How do you choose what to believe? Or rather, how should you choose what to believe, in order to generally believe true things and not believe false things?
This is the most important question in the world!
For intensely abstract questions, about ethics or epistemology or math or the nature of the universe, the best strategy is sometimes “noodle it over,” but for most questions – how many people are coming to your book club, whether global warming is real, whether you left the oven on, what the magnitude of the gravitational constant is – you can’t conjure the answer from first principles.
So what do you do instead?
The specific strategy (e.g. check Wikipedia, look at the oven) depends on the problem. The completely general answer to all those problems is “search for some feature of the universe whose value correlates with what you want to know, observe the value of that feature, and infer the answer to your question.”
Some obvious examples, to help ground this idea:
When you want to know how many people are coming to your book club, and you check the Facebook event to see how many people have RSVPed, you’re doing that because you (very reasonably) assume that the number Facebook presents has some relationship to the number of people who will show up.
When you want to know if your coworker is a communist spy, you don’t just ask, because you know in your heart that a spy is approximately as likely to say “yes” as a non-spy.
When you want to know if a coin is fair, flipping it 20 times and seeing how often it comes up heads is a good way to investigate, because “number of heads you get out of 20 flips” correlates strongly with large amounts of bias.
When you want to know whether a coin is a penny or a nickel, flipping it 20 times and seeing how often it comes up heads is not a good way to investigate, because “number of heads you get out of 20 flips” doesn’t correlate strongly with penniness or nickelhood.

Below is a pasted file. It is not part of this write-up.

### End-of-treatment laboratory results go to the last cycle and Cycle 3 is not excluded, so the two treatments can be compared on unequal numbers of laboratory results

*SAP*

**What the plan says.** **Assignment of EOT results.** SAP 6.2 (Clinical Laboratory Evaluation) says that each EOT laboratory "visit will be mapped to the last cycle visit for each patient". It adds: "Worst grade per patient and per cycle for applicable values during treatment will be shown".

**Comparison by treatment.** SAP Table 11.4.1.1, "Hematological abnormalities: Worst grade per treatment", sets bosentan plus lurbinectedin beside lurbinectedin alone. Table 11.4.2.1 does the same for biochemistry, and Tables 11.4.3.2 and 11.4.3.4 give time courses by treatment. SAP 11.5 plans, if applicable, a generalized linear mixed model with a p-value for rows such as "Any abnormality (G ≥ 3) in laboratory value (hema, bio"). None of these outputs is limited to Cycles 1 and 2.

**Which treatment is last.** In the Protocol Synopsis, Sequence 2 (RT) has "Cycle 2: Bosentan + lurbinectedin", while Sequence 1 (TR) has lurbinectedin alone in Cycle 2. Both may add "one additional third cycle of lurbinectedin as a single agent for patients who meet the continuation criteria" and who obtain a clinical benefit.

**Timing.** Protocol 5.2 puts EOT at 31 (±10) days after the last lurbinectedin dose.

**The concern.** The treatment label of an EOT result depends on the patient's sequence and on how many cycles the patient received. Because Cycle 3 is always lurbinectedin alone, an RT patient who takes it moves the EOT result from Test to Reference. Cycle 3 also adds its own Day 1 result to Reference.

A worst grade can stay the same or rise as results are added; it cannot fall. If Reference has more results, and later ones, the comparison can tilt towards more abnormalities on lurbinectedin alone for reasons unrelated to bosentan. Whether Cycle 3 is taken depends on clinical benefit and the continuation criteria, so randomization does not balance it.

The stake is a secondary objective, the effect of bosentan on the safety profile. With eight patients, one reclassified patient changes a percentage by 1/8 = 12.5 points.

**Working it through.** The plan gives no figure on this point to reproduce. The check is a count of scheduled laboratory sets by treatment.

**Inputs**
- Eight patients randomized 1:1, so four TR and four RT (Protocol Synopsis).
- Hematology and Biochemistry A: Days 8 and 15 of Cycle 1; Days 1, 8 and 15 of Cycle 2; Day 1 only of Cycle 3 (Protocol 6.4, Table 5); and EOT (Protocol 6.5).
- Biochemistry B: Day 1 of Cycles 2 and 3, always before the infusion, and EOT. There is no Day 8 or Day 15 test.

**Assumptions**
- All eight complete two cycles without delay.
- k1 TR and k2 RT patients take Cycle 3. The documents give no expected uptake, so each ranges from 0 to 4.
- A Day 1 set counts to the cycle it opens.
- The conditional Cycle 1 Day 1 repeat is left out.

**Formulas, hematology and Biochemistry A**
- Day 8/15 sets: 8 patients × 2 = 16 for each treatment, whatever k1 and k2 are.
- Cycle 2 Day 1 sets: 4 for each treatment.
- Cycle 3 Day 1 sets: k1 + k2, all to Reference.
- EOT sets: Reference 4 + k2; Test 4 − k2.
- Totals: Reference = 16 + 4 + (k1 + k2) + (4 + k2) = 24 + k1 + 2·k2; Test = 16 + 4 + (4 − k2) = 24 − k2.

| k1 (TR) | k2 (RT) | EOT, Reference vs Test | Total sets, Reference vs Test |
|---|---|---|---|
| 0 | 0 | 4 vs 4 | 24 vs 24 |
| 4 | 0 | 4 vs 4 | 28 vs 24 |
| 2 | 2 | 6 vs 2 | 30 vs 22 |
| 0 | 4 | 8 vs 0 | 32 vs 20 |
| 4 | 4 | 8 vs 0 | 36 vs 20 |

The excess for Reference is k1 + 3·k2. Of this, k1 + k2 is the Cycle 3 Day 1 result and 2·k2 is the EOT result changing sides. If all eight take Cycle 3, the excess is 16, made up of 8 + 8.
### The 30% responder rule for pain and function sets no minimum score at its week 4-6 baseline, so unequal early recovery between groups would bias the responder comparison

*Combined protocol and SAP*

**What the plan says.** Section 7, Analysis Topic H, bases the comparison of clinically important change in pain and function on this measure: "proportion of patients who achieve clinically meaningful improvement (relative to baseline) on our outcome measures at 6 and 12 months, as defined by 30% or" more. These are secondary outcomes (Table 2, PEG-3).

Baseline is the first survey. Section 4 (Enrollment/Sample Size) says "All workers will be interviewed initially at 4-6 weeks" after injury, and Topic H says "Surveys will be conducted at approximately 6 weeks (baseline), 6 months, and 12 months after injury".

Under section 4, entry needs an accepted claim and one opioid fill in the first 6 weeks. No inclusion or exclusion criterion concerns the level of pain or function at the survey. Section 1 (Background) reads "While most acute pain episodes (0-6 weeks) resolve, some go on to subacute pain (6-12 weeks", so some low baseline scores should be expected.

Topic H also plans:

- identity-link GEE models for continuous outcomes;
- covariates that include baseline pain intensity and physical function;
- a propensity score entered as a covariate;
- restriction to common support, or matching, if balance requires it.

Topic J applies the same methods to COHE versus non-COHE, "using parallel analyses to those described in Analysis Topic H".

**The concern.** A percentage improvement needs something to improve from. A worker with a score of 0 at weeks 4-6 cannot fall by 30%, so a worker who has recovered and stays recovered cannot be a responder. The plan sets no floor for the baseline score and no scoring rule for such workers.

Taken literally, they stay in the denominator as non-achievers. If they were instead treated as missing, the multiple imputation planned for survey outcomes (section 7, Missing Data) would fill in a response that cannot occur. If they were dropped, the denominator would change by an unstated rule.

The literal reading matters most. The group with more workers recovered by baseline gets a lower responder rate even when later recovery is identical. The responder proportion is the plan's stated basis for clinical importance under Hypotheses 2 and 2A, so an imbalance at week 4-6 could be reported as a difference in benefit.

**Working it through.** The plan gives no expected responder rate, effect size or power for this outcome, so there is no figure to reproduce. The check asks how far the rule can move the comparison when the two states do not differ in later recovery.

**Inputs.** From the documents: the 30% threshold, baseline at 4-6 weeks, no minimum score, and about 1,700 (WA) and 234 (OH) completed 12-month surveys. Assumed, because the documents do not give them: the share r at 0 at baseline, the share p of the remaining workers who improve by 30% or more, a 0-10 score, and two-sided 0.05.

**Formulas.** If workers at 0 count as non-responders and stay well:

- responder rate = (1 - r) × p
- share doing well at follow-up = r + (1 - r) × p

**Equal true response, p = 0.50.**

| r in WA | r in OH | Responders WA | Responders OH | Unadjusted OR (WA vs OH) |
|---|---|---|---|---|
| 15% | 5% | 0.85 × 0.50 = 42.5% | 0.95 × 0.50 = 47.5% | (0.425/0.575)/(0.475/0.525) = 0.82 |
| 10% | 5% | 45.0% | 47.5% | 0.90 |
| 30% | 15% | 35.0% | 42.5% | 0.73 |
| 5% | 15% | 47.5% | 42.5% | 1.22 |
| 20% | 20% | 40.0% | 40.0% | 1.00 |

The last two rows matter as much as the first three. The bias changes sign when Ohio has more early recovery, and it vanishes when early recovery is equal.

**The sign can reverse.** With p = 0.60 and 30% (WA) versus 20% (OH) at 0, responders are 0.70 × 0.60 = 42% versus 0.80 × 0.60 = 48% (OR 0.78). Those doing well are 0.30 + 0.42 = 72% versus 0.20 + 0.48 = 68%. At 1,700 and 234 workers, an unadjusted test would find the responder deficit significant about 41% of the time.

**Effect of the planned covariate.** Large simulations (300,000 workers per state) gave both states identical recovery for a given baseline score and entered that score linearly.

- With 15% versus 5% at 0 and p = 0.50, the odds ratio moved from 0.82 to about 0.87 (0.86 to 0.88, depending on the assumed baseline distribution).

Some less-obvious examples, to show the usefulness of this concept:
When you want to know what the most persuasive arguments are for the Demublican position on gay abortion, you shouldn’t ask that Repocrat-leaning site you like, “Why do Demublicans believe what they do about gay abortion?”, because which arguments you find will not be correlated with which arguments are actually strong1. (For the same reason, you also probably shouldn’t ask that Demublican-slanted site which, according your Repocrat site and Repocrat friends, Demublicans generally like and respect.)
When you want to know if your coworker is a communist spy, and you peek in her purse and see that there isn’t a gun in there – well, absence of evidence is evidence of absence: if gun-presence correlates with spyness, then gun-absence correlates with non-spyness. It may be weak evidence, but it is evidence.
In addition, I claim this technique explains what’s wrong with every logical fallacy. Ad hominem: whether your opponent is a pedophile doesn’t correlate strongly with whether he’s right about special relativity. (Although whether he flunked out of college does.) Appeal to authority: whether Neil deGrasse Tyson supports the Raiders doesn’t correlate strongly with whether they’ll win the playoffs. (Whether your sports-buff friend does does.) Appeal to emotion: whether a picture of a starving child makes you feel sad doesn’t correlate strongly with how many starving children there are in the world. (It might correlate with whether starvation is “bad.”) And so on.
Anyway. I like abstract things that are so generally applicable that they’re almost useless. Here is one.
Unless you trust that the site’s devotion to the truth, even when it means presenting arguments that make its readers uncomfortable by shaking their faith in their own beliefs, will overcome the natual inclination to present weak arguments that make the readers feel good about themselves for being insightful and moral. ↩